A confusing part of the NZNO DHB MECA negotiations has been the pay equity claim. The negotiating team has recommended the deal and considers the pay equity claim as part of the reasoning for accepting the deal. These are separate issues. If people want significant change, HSWN believe the time is not tomorrow to bring this, the time is now.
Pay equity has brought amazing improvements to the pay for support workers in the aged-care sector. The Kristine Bartlett case brought pay increases across the aged-care sector — a private sector with multiple different collective agreements which is known to be a hostile anti-union environment to negotiate within. This was an extremely effective strategy in this context. Ongoing pay equity claims are great ways of overcoming these barriers, and there will be more wins through this process.
The NZNO DHB MECA on the other hand covers 27,000 members across the country and is solely public sector. Effectively, despite there being 20 DHBs, there is really only one employer — the government. Negotiating and bargaining for significant gains in this context is not the same as the aged-care sector or similarly diverse sectors (i.e. mental health community support workers). With such a centralised and consolidated group, a well organised mobilisation could leverage to achieve substantial pay and contractual improvements.
The opportunity is now. With New Zealand’s employment legislation, there are only two instances when industrial action can lawfully be taken. The first is during collective bargaining and the other is due to health and safety reasons. The legislation also controls the conditions of industrial action for essential services and especially the public health sector. The legislation takes into account the ethical conflict between the right to “do no harm” and the right of workers to withdraw their labour. Subsequently, any argument against industrial action fails to appreciate both the measured approach that must be taken and the ‘safety’ embedded in the process. But if safety and “do no harm” is paramount in this process — why is this not taken so seriously on a daily basis? In a chronically underfunded and under-resourced health system, health sector workers must consider the safety of themselves, their colleagues and above all, the people they are trying to help. The opportunity for industrial action is about bargaining power. It is an opportunity that is rarely afforded to make change.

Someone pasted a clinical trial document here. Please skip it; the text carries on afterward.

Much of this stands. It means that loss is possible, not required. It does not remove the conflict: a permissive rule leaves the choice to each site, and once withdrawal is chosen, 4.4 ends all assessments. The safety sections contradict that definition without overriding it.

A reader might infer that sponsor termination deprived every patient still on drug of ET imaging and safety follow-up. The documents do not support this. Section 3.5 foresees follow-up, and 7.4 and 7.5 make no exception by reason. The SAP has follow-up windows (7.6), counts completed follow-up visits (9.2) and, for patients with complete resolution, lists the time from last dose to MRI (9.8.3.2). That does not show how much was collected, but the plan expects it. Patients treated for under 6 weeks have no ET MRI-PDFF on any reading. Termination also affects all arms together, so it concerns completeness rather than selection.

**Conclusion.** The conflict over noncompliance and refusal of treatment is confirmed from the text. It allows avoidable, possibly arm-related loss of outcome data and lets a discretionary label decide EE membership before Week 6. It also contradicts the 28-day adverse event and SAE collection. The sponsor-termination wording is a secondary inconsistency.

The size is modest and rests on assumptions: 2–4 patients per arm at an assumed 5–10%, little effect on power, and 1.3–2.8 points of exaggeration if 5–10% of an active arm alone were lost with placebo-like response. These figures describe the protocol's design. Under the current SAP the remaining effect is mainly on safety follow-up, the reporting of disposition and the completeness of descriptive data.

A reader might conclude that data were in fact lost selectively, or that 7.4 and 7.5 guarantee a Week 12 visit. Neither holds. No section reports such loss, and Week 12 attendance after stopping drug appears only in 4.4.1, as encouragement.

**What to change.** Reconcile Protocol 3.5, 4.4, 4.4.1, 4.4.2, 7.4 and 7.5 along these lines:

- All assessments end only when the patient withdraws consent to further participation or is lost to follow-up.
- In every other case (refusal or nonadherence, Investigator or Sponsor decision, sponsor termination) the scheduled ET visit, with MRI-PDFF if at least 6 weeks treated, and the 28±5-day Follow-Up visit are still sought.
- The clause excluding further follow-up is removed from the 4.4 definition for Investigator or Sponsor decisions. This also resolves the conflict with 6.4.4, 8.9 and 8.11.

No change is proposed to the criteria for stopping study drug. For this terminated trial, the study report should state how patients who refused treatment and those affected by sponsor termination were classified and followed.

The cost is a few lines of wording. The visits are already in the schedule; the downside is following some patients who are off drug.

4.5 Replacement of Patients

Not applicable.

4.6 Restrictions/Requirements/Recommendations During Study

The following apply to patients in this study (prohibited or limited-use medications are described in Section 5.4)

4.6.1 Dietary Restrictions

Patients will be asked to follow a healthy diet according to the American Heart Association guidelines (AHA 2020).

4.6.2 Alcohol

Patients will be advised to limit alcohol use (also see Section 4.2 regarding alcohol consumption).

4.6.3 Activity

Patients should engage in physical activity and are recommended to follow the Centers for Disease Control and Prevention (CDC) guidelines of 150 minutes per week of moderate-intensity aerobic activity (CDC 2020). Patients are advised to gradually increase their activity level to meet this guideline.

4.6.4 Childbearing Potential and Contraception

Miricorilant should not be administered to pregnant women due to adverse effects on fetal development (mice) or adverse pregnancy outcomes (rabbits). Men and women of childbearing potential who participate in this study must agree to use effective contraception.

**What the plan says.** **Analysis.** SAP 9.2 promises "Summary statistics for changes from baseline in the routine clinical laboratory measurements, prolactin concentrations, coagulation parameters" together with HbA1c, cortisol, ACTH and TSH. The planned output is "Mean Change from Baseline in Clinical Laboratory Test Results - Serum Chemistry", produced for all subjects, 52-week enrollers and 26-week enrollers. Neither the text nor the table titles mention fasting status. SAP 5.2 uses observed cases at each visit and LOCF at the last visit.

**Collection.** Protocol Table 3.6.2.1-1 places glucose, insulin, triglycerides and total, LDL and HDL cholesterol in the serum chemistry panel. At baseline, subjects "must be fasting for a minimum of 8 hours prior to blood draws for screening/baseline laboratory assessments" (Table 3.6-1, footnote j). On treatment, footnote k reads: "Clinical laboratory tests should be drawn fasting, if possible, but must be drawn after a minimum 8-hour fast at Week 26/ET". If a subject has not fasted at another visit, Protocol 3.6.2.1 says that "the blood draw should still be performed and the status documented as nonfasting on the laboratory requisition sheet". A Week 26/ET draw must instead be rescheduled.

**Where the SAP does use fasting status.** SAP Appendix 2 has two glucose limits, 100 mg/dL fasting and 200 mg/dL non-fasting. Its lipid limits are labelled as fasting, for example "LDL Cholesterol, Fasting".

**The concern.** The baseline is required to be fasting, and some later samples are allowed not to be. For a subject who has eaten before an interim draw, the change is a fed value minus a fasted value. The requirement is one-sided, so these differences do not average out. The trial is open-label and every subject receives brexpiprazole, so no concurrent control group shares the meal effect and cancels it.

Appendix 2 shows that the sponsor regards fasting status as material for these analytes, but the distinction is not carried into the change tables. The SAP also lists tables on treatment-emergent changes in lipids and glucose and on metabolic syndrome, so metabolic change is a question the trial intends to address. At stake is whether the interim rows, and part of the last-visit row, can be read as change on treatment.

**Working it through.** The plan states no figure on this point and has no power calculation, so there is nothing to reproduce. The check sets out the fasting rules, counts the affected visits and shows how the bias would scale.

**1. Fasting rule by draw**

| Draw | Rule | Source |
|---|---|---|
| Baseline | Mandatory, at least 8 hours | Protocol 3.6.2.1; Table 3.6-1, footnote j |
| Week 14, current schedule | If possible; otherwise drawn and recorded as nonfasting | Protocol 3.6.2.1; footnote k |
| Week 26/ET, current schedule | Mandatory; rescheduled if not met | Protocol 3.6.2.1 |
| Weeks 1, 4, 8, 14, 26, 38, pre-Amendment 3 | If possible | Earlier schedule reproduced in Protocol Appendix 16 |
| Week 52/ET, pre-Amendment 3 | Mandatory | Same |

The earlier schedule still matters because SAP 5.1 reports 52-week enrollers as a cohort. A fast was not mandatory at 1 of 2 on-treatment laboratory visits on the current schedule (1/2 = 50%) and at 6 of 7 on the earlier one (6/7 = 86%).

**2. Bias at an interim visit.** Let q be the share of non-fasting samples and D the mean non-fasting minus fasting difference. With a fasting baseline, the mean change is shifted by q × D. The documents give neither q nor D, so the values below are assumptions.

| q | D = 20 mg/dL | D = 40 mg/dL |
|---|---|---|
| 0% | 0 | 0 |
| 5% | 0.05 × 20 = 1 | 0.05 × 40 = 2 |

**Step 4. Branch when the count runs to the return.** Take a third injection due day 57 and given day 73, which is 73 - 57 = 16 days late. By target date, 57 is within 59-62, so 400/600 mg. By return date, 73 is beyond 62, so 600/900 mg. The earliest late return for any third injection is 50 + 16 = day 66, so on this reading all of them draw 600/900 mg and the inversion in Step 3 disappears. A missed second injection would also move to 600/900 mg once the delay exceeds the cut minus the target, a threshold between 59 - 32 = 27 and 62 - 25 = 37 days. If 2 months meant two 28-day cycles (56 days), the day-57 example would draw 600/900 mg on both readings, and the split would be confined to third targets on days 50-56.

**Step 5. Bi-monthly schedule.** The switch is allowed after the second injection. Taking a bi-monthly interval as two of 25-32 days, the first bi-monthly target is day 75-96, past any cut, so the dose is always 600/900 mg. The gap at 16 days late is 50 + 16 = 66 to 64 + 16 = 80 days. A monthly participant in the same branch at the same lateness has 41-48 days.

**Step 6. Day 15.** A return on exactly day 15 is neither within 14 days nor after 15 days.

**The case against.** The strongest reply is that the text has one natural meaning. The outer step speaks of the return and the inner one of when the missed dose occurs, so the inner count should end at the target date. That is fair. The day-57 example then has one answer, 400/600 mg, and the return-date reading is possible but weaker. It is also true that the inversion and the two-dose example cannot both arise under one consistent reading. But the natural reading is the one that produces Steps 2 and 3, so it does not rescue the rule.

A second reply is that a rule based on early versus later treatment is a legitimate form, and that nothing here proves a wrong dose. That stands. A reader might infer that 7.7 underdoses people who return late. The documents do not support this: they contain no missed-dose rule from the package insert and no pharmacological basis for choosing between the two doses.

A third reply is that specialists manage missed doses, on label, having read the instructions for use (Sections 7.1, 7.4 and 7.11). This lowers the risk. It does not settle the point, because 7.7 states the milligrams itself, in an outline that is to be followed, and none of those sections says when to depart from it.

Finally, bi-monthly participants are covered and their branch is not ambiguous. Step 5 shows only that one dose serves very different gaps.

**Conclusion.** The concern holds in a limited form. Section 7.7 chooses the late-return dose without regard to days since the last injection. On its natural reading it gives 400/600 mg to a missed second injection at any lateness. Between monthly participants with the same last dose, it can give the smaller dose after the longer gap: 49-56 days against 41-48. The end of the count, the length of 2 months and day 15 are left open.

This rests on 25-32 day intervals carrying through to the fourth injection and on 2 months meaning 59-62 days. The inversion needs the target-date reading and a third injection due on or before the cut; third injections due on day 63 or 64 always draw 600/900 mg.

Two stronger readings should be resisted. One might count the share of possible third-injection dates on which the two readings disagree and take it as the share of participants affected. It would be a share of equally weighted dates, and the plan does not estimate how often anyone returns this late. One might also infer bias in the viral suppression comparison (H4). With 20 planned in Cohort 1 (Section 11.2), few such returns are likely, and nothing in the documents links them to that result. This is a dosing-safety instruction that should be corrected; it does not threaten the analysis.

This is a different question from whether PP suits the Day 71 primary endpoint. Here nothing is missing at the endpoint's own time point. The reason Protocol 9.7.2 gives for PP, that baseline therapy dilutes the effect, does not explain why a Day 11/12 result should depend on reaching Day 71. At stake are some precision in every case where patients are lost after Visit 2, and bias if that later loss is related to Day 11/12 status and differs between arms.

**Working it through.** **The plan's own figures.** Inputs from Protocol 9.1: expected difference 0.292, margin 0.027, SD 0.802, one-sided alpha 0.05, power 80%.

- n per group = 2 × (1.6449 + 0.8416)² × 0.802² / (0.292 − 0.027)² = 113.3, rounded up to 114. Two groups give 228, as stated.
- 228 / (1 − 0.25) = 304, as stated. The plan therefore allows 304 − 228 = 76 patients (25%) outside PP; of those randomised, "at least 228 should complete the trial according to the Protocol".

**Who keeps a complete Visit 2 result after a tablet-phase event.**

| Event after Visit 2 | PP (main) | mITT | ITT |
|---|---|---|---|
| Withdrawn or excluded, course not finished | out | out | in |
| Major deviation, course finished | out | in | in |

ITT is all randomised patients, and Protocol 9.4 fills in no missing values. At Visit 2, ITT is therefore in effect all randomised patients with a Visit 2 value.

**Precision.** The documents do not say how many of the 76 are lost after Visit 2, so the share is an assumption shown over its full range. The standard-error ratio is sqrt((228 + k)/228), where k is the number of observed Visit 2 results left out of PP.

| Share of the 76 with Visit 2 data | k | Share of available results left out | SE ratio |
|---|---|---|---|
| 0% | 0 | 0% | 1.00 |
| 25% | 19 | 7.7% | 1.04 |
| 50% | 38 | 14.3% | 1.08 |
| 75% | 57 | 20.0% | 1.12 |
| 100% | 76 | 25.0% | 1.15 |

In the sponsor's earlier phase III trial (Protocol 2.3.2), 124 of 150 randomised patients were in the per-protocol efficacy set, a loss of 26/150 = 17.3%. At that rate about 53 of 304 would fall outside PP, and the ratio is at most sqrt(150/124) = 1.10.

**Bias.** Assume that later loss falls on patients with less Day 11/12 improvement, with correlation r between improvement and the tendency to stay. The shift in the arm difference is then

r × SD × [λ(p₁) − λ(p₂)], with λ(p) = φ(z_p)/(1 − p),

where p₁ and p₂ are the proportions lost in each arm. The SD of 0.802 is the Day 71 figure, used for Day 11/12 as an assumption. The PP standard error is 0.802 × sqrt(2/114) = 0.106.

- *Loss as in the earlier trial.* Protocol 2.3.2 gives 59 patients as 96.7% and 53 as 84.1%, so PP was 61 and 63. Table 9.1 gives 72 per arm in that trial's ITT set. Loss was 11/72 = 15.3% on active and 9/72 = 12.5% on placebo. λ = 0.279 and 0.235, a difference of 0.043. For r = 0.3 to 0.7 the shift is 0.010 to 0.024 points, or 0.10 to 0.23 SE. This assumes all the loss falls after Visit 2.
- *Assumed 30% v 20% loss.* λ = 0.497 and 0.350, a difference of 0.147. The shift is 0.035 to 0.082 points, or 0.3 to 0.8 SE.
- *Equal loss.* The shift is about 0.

This is the moment when members could be mobilised and unified towards genuine change. 27,000 people could demand better. A pay equity case, while potentially offering improvements to pay, offers no change to terms and conditions. Additionally, it gives the decisions to some committee, some selection of people who may not represent members and workers. It distances decision making. It takes power away from members. It offers no chance of industrial action if members do not agree with the settlement. This is a strategy that disempowers. Should workers accept this?
Lastly — the pay equity claim will look at equity across the sector, re-establishing the benchmark which has been created through the sexist operations of the capitalist system. But at the same time the NZNO DHB MECA is the benchmark across the health sector. The multitude of collective agreements that exist in the health sector use the DHB MECA as comparator. The terms and conditions won in these negotiations is an opportunity to rewrite the conditions and assert the value of healthcare workers. Why wait for a pay equity claim?
With all this in mind, health care workers across Aotearoa/New Zealand should be mobilising to win better terms, better pay and conditions. Why wait for a committee to decide on something tomorrow when the opportunity is here and now? The time is now.
Health Sector Workers Network